At a time when the vast majority of mammals were the size of shrews and mice, Vintana sertichi was a super heavyweight. Researchers have unearthed the skull of a primitive mammal with remarkably keen senses who lived in Madagascar 66 to 72 million years ago. This giant groundhog-like critter belongs to a mysterious group of mammals called the gondwanatherians, who roamed the ancient supercontinent Gondwana at around the same time as dinosaurs. The work was published in Nature this week.
Gondwanatherians have only been known from isolated teeth and jaw fragments, so the details of their appearance and evolutionary relationships were hard to determine. Now, a team led by Stony Brook’s David Krause describe a fossilized cranium (no lower jaw) uncovered in an Upper Cretaceous formation in Madagascar. This is only the third mammalian skull recovered from the Cretaceous in the southern hemisphere.
Vintana is the Malagasy word for “luck,” and it refers to the fossil’s chance discovery. In 2010, Joseph Sertich of the Denver Museum of Nature & Science collected a sandstone block filled with fish fossils without knowing that the skull of a previously unknown mammal was inside. They also named the species, sertichi, after him.
This 125-millimeter-long skull is twice the size of the previous largest-known mammal skull from southern Gondwana during the age of dinosaurs. The team estimate a body mass of nine kilograms (that’s nearly 20 pounds), making it the biggest primitive mammal on that supercontinent during its time -- and up to three times the size of adult groundhogs today.
Micro-CT scans and scanning electron microscopy of the braincase, nasal cavity, and inner ear reveal that Vintana had good high-frequency hearing and a keen sense of smell. In fact, 14 percent of its brain was devoted to interpreting odors, Science reports. Deep, huge sockets indicate big eyes, and all of these features suggest it was fast and agile.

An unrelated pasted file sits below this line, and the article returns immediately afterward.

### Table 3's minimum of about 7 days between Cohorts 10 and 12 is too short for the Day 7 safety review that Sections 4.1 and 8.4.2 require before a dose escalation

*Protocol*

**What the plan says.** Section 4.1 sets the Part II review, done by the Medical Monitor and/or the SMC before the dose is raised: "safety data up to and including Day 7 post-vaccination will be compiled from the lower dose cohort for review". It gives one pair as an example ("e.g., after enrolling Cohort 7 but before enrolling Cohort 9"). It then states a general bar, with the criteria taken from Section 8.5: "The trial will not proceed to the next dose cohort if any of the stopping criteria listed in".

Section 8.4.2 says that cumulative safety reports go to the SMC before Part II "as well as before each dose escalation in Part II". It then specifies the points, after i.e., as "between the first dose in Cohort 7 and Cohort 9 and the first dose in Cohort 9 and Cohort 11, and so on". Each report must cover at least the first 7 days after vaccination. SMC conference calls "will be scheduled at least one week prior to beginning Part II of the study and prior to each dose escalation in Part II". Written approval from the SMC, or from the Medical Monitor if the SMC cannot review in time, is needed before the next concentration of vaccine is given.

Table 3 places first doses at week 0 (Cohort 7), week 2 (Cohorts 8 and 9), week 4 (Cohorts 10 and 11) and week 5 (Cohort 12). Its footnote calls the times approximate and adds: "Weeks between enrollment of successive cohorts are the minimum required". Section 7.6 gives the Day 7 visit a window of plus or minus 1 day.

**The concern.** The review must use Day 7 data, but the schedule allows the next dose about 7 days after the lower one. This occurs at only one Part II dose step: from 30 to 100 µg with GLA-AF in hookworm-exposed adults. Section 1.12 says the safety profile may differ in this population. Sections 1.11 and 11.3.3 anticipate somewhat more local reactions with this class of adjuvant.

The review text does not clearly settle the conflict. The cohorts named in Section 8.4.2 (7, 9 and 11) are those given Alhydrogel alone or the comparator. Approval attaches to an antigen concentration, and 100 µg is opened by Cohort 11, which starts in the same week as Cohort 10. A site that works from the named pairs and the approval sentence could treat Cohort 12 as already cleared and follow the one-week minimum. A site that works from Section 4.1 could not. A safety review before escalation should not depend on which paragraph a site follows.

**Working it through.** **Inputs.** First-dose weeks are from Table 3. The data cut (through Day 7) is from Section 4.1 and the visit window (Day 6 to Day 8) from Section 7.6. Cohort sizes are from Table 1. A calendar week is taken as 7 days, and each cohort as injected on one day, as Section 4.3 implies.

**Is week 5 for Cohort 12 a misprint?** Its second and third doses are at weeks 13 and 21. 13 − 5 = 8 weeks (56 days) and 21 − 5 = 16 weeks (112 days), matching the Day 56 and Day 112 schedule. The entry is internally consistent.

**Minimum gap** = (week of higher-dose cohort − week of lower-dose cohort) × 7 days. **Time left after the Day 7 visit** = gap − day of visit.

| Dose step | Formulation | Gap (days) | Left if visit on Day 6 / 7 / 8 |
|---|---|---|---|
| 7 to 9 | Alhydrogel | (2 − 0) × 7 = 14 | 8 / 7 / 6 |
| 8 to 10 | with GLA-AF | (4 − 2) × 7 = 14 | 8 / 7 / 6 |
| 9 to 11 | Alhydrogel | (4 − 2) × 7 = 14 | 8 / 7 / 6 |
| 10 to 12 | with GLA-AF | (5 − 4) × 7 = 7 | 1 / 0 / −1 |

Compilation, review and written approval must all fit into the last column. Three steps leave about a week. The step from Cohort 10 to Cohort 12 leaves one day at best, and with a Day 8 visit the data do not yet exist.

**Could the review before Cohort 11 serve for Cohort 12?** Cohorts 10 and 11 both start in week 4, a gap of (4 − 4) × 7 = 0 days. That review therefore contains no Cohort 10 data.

The team also modeled the mechanics of Vintana’s chewing by reconstructing the cranium from CT scans and studying the anatomy of living rodents. The image on the right shows how stress is distributed through the skull under an incisor bite at a wide gape angle. (Warm colors indicate low stress, cool colors indicate high stress.) Those long, saber-like flanges were for the attachment of massive chewing muscles, suggesting that Vintana enjoyed a mixed diet of roots, seeds, and nut-like fruits.
The new findings help clarify where gondwanatherians fit in the mammalian family tree, reshaping a few branches even. “We know next to nothing about early mammalian evolution on the southern continents,” Krause says in a news release. “The discovery of Vintana will likely stir up the pot.” Gondwanatherians, they found, were closely related to multituberculates, a long-lived, successful group of rodent-like mammalian contemporaries of dinosaurs on the northern continents.
Madagascar had been isolated for over 20 million years before Vintana’s time. The researchers think its primitive features are holdovers from when the island was cut off from Africa, then Antarctica and Australia, and finally the Indian subcontinent. Isolation for that long was plenty of time for the evolution of these unique mosaic of features.